A Timetable

Commentary about the Seder

We in the western world have been raised in a culture dominated by a post-Constantinian Christian worldview of time, rather than one that is biblically Hebrew.

  1. Our days begin and end at midnight, rather than the biblical breaking point of sunset.
  2. Our days are named after celestial bodies and Norse gods revered in pagan worship and our work week begins on Monday and ends with a day of rest on Sunday (the first day of the week), rather than continuing the biblical pattern that Jesus and His disciples adhered to of keeping Sabbath on the seventh day.
  3. Our Gregorian calendar years are numbered from the birth of Christ, rather than from the traditional Hebrew reckoning of the beginning of creation.
  4. And we have replaced the biblically instituted feasts of Pesach (Passover), Shavuot, Rosh Hashanah, Yom Kippur, and Sukkot celebrated by the people of Israel with a variety of newly-minted Christian seasons like Advent and Lent and holy days like Christmas and Easter, as well as secular and neo-pagan holidays (holy days?) like New Year’s Day, Memorial Day, Independence Day, Labor Day, Halloween, and Thanksgiving.

Rediscovering the worldview and timeframe of Christianity’s Hebrew heritage allows us to more fully appreciate the activities of Jesus of Nazareth at the time of His earthly ministry, crucifixion, death, and resurrection. The first month of the Hebrew calendar is the month of Nisan, which starts at the dawn of spring. On Nisan 10 every year, our spiritual forefathers were mandated in Scripture to select a Passover lamb without blemish, observe the lamb for three days for signs of unworthiness, and sacrifice it on the fourth day as a ceremonial beginning to the celebration of the Lord’s Passover and the Exodus of God’s people from slavery in Egypt. Passover has been celebrated for millennia by the house of Israel in a traditional order or Seder on the evening of Nisan 15. In the year He was crucified, Jesus rode into Jerusalem on a donkey on Nisan 10, taught publicly in the Temple for three days before being sacrificed on the cross on Nisan 14, and was placed in the tomb just as the Passover feast was about to begin.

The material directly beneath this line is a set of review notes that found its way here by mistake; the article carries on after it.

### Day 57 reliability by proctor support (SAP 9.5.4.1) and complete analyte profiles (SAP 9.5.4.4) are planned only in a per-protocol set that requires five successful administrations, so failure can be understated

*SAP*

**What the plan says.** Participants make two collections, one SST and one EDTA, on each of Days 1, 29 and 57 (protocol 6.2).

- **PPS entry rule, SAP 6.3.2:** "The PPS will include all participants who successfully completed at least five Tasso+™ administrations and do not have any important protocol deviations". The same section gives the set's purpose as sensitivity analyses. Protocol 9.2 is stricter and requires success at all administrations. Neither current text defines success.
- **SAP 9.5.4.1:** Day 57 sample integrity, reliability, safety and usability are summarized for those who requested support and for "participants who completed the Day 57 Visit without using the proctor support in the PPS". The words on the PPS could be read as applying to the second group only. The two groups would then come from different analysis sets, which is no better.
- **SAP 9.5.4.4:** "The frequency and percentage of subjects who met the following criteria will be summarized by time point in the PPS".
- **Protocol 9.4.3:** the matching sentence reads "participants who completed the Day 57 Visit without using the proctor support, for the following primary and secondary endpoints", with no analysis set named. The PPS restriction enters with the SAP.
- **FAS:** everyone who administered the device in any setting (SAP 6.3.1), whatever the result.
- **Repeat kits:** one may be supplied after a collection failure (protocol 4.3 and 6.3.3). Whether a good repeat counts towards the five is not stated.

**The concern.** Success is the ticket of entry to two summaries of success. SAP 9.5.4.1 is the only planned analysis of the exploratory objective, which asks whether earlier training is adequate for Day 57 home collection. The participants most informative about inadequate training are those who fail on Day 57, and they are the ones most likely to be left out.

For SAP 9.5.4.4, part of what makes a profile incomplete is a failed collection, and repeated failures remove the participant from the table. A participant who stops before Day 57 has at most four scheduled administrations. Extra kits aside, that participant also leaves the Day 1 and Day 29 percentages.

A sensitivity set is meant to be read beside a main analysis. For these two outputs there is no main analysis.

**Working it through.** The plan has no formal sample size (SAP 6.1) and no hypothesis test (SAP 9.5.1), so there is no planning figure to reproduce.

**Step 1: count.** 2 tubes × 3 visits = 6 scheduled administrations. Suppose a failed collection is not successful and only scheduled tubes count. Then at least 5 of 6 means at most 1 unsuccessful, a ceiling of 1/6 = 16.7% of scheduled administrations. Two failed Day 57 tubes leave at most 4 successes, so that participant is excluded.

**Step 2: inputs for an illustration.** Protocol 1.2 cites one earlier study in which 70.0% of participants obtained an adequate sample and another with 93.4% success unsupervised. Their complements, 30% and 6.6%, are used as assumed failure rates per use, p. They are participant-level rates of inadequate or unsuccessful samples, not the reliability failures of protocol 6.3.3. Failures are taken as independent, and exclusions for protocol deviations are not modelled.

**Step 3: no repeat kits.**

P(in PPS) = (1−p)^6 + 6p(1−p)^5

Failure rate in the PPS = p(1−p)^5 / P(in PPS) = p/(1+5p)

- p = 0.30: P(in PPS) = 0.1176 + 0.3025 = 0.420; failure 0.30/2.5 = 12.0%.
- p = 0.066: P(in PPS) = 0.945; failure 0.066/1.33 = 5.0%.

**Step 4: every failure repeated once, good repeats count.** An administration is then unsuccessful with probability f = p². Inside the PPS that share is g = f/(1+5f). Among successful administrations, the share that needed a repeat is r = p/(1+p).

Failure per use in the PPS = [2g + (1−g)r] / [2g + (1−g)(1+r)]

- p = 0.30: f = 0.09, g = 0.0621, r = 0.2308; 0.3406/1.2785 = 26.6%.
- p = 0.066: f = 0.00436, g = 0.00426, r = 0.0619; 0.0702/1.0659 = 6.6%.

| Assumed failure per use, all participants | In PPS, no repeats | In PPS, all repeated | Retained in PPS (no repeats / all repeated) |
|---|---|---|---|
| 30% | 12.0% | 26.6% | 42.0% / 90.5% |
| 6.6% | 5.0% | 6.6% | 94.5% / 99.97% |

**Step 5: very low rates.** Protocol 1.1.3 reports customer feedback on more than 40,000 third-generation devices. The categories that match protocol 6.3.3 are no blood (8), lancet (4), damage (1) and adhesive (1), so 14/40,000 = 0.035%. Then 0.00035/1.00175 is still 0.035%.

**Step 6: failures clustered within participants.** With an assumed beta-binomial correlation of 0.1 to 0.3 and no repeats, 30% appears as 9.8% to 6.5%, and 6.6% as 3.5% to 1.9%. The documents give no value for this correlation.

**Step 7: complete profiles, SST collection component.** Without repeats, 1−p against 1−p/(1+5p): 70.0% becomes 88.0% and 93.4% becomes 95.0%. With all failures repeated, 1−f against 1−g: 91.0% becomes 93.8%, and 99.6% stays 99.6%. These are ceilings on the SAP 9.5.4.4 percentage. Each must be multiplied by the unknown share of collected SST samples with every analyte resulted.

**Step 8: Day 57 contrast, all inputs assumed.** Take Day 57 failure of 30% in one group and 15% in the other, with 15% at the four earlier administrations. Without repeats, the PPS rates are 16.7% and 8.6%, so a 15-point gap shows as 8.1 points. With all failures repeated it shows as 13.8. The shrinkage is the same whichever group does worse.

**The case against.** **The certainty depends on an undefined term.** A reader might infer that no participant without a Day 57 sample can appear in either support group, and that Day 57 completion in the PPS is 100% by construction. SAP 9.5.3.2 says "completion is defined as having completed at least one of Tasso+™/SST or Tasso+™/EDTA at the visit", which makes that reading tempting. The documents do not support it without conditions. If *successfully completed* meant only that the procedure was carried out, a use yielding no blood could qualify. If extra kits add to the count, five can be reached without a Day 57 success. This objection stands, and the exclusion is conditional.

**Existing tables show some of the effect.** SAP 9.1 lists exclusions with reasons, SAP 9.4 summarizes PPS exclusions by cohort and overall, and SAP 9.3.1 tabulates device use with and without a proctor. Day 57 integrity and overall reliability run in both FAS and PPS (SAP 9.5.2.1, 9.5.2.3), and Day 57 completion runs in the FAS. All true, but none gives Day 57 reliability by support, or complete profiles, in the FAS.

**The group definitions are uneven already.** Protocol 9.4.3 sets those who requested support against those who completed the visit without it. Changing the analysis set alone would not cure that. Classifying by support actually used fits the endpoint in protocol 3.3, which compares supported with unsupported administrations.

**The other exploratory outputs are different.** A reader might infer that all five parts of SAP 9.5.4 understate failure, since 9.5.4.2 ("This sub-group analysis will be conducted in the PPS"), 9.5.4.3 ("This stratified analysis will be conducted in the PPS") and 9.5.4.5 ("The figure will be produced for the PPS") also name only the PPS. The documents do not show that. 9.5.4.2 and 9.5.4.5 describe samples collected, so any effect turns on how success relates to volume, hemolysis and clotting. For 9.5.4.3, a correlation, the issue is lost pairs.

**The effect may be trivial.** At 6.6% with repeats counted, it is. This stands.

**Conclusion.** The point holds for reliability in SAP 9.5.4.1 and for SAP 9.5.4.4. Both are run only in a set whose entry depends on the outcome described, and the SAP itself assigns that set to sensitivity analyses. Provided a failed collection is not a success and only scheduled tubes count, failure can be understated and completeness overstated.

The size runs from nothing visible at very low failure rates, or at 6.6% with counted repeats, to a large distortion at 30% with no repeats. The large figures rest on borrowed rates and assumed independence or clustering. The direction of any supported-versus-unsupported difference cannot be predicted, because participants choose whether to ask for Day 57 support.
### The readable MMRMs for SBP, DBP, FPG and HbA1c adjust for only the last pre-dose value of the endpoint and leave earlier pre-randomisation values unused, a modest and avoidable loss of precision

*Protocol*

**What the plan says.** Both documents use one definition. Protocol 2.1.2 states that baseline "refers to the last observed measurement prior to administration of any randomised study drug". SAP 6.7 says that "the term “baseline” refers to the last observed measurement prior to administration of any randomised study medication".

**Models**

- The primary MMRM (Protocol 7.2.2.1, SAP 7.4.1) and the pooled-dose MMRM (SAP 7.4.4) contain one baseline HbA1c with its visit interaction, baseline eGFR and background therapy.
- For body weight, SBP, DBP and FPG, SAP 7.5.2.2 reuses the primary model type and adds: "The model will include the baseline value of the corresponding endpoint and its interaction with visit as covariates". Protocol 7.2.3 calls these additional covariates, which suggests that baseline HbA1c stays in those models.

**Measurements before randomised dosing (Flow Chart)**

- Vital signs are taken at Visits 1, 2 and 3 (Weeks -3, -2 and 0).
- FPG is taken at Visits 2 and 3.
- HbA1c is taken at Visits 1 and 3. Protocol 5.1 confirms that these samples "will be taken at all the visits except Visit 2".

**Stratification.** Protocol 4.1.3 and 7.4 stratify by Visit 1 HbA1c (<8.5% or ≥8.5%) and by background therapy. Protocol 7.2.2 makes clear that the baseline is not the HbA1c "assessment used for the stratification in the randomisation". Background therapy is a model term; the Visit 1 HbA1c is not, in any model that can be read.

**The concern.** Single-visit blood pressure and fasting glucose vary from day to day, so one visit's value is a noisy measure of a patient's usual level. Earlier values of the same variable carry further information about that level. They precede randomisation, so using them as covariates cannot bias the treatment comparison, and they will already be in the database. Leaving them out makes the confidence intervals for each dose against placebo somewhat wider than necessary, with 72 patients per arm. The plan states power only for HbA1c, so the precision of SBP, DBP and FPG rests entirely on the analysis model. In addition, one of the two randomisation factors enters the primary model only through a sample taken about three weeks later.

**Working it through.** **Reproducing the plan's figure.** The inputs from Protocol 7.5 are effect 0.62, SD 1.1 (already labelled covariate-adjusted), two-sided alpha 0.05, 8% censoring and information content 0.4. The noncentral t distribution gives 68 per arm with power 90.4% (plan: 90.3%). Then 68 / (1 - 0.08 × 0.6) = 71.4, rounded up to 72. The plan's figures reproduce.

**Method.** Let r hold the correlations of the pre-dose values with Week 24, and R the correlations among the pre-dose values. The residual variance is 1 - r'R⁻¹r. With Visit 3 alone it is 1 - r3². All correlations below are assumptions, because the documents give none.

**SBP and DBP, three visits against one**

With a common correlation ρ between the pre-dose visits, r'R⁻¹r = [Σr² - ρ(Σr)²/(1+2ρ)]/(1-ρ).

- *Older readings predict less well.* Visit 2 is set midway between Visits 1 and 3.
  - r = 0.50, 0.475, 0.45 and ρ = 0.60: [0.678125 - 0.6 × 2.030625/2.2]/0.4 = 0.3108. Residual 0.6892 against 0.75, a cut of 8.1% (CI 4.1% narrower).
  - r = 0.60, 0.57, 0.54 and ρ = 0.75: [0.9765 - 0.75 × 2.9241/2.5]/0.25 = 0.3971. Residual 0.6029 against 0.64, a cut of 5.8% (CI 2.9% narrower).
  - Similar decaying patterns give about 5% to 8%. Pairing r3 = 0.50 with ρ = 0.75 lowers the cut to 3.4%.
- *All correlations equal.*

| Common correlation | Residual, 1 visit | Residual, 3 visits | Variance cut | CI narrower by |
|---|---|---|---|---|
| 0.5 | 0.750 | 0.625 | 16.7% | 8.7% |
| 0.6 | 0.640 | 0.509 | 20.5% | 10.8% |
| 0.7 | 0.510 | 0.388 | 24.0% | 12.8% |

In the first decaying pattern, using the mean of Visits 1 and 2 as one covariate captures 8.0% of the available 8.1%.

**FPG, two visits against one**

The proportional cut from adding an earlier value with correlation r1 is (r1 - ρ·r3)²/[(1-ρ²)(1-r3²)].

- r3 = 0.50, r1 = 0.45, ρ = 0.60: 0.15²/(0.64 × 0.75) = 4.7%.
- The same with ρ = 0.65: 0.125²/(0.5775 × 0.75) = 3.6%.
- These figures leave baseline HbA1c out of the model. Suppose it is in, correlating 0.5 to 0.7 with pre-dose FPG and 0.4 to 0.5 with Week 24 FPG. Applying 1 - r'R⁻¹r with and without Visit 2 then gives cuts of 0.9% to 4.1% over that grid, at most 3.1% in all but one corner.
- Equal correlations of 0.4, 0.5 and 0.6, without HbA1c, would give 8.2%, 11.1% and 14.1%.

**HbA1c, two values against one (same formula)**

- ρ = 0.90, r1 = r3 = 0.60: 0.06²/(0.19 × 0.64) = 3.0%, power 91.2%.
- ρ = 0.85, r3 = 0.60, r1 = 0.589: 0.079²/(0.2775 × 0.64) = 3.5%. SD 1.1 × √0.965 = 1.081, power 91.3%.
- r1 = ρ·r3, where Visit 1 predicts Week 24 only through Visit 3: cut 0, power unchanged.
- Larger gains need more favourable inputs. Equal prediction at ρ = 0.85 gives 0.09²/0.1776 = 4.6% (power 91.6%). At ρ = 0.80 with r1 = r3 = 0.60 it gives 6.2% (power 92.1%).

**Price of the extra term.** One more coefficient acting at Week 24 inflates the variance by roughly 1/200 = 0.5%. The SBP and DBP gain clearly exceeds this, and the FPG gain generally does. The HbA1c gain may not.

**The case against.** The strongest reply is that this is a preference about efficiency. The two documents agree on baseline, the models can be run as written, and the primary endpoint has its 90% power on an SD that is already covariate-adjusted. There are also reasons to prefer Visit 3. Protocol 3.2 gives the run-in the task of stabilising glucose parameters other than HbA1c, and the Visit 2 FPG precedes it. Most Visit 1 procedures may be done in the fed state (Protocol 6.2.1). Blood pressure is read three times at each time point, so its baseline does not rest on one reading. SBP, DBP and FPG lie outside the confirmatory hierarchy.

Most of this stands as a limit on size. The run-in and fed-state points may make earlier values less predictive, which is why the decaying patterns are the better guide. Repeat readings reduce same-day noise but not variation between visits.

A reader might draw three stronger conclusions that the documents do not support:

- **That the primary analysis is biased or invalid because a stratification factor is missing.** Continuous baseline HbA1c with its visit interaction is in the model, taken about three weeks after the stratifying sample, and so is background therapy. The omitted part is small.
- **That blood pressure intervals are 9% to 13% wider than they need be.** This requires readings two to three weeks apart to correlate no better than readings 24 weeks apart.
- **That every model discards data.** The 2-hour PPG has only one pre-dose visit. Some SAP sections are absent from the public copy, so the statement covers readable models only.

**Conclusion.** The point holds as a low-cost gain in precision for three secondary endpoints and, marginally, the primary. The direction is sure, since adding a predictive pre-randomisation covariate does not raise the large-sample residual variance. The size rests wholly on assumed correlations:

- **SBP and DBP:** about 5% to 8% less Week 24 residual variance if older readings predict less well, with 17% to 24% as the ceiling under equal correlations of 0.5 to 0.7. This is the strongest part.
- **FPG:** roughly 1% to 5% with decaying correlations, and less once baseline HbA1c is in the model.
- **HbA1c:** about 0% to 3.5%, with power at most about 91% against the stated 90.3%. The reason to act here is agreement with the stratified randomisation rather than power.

How long did Jesus stay in the “heart of the earth” before He was raised from the dead? Jesus answered our question Himself in Matthew 12.38-40. How does His prophetic answer match up with the rest of Scripture and our gentile Good Friday, Easter Sunday tradition? How did Jesus’ calendar match up with ours? One attempt to solve this Passover puzzle can be found in the chart linked below, labeled “Jesus Fulfills the Promise of Passover,” which places the Last Supper Seder on the Tuesday evening of Preparation Day followed by His crucifixion and burial on Wednesday afternoon just prior to the start of the annual Passover Sabbath celebration that evening. He then spent three days and nights in the tomb as He promised and rose from the grave after sundown on Saturday evening in time for the tomb to be found empty Sunday morning. What is your solution? In preparation for Passover/Easter this year, read the Gospel accounts of Jesus final days (Matthew chapters 21-28; Mark 11-16; Luke 19-24; John 12-20) and map out your own timeline.

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